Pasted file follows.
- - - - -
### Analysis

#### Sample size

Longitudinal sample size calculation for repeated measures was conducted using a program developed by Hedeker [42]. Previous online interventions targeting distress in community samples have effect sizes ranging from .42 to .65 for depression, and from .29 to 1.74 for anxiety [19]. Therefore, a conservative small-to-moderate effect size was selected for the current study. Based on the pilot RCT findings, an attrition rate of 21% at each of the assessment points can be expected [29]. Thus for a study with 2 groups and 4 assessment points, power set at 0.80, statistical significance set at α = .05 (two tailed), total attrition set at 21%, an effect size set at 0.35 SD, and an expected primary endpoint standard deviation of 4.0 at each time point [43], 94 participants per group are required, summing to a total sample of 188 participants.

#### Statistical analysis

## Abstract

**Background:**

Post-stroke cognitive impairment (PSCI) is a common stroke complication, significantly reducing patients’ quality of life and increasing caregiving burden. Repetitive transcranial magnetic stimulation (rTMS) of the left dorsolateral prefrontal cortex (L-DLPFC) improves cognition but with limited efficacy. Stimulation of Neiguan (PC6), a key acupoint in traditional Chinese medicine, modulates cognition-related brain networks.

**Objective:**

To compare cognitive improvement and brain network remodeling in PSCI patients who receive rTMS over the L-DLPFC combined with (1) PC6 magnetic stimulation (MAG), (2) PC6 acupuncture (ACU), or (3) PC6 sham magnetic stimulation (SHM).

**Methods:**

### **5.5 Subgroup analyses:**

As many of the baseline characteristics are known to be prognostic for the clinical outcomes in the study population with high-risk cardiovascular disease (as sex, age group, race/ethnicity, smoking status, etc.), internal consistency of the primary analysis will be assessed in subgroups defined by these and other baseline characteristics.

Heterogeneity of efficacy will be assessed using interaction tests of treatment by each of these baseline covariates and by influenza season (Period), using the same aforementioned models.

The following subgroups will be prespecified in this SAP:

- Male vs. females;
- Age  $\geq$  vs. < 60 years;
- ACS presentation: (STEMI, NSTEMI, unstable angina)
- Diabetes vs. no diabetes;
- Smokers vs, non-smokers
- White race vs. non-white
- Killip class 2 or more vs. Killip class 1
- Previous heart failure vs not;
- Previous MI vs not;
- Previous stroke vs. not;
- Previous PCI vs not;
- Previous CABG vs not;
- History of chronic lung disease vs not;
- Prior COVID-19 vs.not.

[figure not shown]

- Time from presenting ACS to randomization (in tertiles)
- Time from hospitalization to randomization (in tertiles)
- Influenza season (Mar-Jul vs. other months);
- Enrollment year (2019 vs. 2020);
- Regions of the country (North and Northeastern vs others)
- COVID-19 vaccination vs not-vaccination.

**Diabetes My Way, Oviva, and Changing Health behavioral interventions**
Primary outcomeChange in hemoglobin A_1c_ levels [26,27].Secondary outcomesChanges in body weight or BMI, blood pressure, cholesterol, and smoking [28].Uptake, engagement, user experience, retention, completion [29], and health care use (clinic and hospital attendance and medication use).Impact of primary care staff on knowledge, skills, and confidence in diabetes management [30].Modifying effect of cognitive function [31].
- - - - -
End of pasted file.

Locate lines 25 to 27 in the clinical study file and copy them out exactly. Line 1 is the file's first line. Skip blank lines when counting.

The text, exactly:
- Previous PCI vs not;
- Previous CABG vs not;
- History of chronic lung disease vs not;